The hand abnormality in ulnar deficiency can include missing digits (so- called ectrodactyly) and syndactyly (abnormal joining of the fingers). I have previously blogged about ulnar deficiency- multiple examples are seen on this page. Also, I have written on multiple occasions about syndactyly here.
The following case demonstrates many important points in the understanding and treatment of ulnar deficiency and syndactyly.
|Ulnar deficiency and syndactyly|
|Palmar view of ulnar deficiency and syndactyly|
This child has a relatively normal forearm (slightly short ulna only) without deviation of the wrist. He has great wrist motion along with good elbow motion and forearm rotation. He has a great thumb, a full thumb web space, and two really good fingers. However, the fingers are joined together (syndactyly). To further promote hand function with independence of the fingers, the family and I elected to separate the fingers.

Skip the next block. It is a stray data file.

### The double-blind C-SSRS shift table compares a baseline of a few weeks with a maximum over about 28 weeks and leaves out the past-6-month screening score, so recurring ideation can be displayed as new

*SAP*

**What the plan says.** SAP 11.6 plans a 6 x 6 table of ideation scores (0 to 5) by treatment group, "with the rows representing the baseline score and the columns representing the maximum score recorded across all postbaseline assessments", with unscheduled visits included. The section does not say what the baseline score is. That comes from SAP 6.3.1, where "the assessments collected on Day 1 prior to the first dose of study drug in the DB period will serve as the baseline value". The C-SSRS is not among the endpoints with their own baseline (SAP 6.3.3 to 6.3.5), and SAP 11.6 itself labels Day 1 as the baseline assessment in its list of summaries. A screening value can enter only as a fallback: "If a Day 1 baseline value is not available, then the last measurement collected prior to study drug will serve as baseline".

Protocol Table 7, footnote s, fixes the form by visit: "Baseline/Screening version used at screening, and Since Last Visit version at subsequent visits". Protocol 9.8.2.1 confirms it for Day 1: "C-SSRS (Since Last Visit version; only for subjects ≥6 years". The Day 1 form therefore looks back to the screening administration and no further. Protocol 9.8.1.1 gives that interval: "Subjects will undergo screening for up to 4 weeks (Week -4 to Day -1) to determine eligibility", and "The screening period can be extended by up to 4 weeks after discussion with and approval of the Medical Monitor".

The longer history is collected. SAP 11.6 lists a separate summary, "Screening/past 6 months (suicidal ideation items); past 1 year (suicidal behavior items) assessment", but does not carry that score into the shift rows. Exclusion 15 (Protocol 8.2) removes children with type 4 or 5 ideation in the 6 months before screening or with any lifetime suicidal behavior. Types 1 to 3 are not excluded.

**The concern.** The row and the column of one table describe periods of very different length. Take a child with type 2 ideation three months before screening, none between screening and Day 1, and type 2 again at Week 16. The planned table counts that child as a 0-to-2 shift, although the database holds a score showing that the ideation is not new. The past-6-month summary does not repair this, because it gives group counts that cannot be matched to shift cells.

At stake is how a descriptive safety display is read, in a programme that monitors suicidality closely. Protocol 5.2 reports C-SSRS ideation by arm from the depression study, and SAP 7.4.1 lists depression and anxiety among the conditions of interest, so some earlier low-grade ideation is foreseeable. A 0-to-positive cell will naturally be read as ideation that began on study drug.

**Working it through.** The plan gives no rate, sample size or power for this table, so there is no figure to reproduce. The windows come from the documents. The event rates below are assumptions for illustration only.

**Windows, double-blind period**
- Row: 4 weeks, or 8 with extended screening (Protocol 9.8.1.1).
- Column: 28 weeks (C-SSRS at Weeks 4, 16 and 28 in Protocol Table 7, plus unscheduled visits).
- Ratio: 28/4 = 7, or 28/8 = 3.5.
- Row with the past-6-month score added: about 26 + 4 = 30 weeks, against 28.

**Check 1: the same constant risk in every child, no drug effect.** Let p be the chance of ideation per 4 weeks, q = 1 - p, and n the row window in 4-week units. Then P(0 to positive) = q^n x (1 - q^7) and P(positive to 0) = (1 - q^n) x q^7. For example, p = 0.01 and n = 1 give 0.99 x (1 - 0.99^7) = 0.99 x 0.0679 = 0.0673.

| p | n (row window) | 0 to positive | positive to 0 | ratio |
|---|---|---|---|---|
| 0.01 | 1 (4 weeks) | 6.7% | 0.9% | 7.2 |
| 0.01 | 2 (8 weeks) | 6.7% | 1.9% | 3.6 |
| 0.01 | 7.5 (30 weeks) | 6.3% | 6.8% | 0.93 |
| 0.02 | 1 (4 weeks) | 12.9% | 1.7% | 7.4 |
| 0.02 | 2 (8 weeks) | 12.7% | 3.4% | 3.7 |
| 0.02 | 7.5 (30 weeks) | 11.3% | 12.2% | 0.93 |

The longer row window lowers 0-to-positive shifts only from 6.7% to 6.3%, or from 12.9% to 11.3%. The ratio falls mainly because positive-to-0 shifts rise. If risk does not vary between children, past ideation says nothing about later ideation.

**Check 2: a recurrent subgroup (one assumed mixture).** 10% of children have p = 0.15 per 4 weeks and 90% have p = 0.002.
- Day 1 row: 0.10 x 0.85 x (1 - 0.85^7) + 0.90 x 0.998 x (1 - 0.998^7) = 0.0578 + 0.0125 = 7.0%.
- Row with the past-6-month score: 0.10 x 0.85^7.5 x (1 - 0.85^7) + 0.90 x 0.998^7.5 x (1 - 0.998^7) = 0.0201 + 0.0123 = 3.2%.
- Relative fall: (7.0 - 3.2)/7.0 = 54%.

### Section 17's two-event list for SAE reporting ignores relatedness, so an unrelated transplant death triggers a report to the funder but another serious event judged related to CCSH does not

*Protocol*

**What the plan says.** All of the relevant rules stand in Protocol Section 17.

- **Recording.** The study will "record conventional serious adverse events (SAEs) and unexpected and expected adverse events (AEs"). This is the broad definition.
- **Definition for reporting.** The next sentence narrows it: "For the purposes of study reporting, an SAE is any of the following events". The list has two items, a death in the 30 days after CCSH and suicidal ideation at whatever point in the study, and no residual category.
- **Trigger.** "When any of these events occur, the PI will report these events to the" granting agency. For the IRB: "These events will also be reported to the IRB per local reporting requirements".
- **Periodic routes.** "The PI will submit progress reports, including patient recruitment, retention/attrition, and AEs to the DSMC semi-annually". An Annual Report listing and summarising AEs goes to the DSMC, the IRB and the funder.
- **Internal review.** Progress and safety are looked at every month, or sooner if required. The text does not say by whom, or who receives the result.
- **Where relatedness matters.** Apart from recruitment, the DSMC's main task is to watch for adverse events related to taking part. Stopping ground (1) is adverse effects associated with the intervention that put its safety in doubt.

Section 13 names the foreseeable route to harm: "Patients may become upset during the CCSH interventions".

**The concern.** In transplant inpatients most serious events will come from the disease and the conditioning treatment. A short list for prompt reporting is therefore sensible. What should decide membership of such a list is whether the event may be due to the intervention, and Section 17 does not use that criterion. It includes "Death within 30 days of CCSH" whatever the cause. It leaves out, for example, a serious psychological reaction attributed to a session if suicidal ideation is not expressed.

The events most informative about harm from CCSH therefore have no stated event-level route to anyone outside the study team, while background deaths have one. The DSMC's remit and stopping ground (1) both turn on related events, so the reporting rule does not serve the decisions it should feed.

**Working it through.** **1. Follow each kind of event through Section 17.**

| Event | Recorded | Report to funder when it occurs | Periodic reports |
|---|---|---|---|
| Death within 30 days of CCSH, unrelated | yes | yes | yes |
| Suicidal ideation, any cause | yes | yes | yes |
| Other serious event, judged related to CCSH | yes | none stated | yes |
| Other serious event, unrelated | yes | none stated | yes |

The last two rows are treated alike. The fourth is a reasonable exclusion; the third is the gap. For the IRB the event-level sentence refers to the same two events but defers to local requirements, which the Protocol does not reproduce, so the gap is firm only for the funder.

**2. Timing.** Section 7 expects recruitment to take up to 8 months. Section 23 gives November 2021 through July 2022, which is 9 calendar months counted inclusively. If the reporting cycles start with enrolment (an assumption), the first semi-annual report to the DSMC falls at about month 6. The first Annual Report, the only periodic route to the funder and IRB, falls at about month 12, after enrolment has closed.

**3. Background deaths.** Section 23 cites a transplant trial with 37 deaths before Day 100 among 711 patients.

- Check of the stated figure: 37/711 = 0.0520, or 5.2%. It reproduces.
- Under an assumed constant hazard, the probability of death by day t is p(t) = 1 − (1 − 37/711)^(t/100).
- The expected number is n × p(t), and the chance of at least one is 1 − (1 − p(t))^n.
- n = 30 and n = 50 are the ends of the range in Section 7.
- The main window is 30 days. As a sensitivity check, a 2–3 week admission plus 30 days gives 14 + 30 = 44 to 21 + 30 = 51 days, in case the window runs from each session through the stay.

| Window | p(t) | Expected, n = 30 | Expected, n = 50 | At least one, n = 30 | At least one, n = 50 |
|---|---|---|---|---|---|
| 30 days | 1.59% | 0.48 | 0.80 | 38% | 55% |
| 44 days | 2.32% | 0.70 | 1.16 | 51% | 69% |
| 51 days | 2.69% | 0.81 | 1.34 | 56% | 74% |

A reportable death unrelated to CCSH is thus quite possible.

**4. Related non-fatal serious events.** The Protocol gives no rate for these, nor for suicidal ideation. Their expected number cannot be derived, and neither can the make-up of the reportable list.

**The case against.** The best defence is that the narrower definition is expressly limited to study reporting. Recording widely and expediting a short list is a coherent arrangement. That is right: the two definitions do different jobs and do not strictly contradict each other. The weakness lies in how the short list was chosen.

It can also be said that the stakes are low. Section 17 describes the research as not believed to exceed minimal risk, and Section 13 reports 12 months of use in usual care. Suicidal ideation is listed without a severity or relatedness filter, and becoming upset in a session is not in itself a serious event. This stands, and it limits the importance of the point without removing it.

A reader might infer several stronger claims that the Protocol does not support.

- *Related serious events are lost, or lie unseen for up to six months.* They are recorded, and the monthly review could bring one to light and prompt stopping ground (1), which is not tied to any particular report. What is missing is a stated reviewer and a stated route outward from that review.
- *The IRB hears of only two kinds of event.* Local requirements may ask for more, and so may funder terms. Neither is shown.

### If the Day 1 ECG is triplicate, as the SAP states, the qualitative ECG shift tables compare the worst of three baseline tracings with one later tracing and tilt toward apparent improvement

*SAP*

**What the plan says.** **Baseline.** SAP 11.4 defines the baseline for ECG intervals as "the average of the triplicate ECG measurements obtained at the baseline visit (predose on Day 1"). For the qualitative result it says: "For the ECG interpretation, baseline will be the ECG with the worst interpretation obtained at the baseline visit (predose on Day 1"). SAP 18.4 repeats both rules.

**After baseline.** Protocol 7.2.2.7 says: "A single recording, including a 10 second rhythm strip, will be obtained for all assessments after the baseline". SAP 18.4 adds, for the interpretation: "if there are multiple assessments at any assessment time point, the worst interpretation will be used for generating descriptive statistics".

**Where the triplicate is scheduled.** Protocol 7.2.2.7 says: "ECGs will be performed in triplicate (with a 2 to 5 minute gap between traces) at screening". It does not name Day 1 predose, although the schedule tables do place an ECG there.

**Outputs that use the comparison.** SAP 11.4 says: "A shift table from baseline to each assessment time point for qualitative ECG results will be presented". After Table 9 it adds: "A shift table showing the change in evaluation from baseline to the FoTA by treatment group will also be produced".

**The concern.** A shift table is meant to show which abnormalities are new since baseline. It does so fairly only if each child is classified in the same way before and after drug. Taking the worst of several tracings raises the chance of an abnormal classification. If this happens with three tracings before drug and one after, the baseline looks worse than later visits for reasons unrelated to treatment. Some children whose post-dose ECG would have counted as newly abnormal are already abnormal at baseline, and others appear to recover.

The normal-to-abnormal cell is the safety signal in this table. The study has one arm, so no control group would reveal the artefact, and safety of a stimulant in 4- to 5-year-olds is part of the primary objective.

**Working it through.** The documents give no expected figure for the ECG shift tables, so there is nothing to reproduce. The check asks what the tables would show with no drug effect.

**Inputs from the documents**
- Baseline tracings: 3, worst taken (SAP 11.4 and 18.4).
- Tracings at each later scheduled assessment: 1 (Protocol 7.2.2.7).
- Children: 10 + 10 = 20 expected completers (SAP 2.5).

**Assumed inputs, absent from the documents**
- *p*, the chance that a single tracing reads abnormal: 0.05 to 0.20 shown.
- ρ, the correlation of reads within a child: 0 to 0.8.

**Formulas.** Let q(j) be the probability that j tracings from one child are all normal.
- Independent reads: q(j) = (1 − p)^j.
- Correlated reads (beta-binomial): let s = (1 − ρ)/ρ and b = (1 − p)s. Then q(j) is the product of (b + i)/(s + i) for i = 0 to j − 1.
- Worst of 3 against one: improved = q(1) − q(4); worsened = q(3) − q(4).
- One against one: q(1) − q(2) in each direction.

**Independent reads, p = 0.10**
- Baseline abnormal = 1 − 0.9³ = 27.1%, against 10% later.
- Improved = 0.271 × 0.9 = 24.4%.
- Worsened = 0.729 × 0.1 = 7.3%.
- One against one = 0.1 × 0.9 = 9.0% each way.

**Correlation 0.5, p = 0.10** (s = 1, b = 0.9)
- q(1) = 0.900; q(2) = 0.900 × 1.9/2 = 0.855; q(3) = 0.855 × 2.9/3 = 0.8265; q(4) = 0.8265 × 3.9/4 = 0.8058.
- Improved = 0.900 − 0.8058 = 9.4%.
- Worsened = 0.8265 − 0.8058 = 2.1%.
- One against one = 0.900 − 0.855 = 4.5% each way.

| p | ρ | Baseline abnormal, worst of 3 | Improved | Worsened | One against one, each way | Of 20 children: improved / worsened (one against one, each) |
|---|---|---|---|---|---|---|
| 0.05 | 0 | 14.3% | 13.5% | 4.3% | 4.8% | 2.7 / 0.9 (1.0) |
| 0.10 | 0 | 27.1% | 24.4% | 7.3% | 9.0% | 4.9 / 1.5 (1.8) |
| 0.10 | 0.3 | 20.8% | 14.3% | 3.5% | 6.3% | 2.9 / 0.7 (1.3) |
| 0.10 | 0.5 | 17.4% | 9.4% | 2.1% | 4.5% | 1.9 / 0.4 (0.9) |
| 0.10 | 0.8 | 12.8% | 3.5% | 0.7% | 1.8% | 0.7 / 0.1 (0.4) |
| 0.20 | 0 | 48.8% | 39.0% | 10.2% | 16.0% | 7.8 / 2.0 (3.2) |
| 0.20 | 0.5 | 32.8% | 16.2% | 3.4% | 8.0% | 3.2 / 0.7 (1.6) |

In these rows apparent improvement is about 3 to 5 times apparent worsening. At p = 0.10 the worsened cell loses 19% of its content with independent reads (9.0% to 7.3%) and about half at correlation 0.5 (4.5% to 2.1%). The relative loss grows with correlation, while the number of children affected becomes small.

|Syndactyly flaps from top of hand|
|Syndactyly flaps from palm side.|
The flaps are elevated and sutured into place. We use absorbable sutures so nothing has to be removed and place a bulky dressing for 3 weeks.
|Syndactyly reconstruction from top of hand.|
|Syndactyly reconstruction from palm view.|
We performed this surgery as we believe it will take a really good hand in a child with ulnar deficiency and syndactyly and make it functionally better.
My Bio at Washington University